You'll be graded on three basic criteria:

The third Bremen lecture lays out just how severe the problem is. While we have already seen how the essence of technology prevents us from encountering the reality of the world, now Heidegger points out that technology has the world (“world and positionality are the same”). Technology reigns, and we therefore forget being altogether and our own essential freedom — we no longer even realize the world we have lost. Ways of experiencing distance and time other than through the ever more precise neutral measuring with rulers and clocks become lost to us; they no longer seem to be types of knowing at all but are at most vague poetic representations. While many other critics of technology point to obvious dangers associated with it, Heidegger emphasizes a different kind of threat: the possibility that it may prevent us from experiencing “the call of a more primal truth.” The problem is not just that technology makes it harder for us to access that realm, but that it makes us altogether forget that the realm exists.

Here are some tips to make the process easier and more effective.

This is partly because they discuss abstract ideas that you're not accustomed to thinking about.

What is the structure of the article?

A corollary to this usage is to characterize as "philosophical" a specific attitude of acceptance, acquiescence, or submission to whatever happens, perhaps with some interpretive reason, as in "Jones took the news of his dismissal quite philosophically; he said that if the boss didn't want him there, it probably was a place where he wouldn't be happy working long anyway." Or "Smith took the news of the tragedy very philosophically; he said that was just the way life was sometimes and that you had to just accept it and go on or you would go crazy." Or "Johnson was philosophical about the tragedy, saying ‘We just have to trust in God to know what is best for all of us, even if it seems terribly sad at this time; it must all be for the best ultimately.'" This also is not related to philosophy in the sense of sustained, systematic, reflective analysis.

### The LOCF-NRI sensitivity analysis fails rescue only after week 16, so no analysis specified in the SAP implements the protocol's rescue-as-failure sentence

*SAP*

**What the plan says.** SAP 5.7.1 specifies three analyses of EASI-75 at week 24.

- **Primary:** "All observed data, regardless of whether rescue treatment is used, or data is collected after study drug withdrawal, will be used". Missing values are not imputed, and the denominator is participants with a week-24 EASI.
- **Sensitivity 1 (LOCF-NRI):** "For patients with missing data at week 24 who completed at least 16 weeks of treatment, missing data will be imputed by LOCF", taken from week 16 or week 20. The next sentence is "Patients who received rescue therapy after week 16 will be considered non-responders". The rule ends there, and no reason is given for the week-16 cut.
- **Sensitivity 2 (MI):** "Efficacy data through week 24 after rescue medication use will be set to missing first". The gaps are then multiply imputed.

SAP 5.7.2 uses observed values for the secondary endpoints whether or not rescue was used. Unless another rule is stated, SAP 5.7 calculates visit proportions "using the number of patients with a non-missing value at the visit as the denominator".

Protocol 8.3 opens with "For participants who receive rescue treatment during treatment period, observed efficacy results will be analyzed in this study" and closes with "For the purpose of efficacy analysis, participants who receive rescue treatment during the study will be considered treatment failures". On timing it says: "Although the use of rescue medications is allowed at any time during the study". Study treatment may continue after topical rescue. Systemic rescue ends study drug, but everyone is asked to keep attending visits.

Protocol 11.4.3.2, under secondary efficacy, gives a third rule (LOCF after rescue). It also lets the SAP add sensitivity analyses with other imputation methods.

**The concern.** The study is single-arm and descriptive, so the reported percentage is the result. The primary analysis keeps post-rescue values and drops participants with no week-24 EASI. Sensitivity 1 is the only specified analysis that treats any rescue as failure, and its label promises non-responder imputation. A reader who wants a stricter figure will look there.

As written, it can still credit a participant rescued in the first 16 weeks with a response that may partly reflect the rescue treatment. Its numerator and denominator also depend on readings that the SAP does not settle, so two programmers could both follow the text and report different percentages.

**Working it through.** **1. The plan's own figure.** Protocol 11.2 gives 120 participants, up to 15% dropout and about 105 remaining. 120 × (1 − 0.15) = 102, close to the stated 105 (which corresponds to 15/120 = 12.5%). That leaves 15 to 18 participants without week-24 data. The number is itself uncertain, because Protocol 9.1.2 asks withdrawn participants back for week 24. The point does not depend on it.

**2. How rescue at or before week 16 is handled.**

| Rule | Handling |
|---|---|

The articles we read won't always have a straightforward structure.

However, this response runs into problems, because...
A better response for the dualist says...
X might be tempted to counter as follows...

Sometimes it won't be obvious what the overall argument of the paper is supposed to be.

For example: "In this paper I will argue that....

A second direction that Heidegger gives us for properly situating technology is his novel understanding of human being. For Heidegger, the traits that make us human are connected to our openness to being and to what can be revealed, to our standing in a clearing where things can approach us meaningfully. One feature of this understanding is that Heidegger pays attention to the place of moods as well as of reason in allowing things to be intelligible. Another feature is his concern for the unity in meaning in what is and is not, in presence and absence. For instance, an absent friend impresses on us the possibility of friendship as much as one who stands before us.

The prose may be complicated, and you may need to pick the article apart sentence by sentence.

I think you ought to accept C for the following reasons...

If you do think you understand the position, but still think that it seems outrageous, be charitable and try to see if you can find good reasons why an intelligent person might hold such a position.

When you do figure out what the author's main conclusion is, try to restate it in your own words.

Sometimes he'll be supporting his view with a thought-experiment.

In normal usage, the terms "philosophy" and "philosophical" have a number of trivial meanings which have nothing to do with the academic subject of philosophy (or the slightly broader sense in which I use it here, that includes thinking more deeply and systematically about topics which may not be found in typical college philosophy department courses), so people tend to misunderstand what philosophy is, and see no point in studying it.

This will help you to be sure that you really understand what the author is arguing for.


The carpenter produces a table, but also a coffin.... [He] does not complete a box for a corpse. The coffin is from the outset placed in a privileged spot of the farmhouse where the dead peasant still lingers. There, a coffin is still called a “death-tree.” The death of the deceased flourishes in it. This flourishing determines the house and farmstead, the ones who dwell there, their kin, and the neighborhood. Everything is otherwise in the motorized burial industry of the big city. Here no death-trees are produced.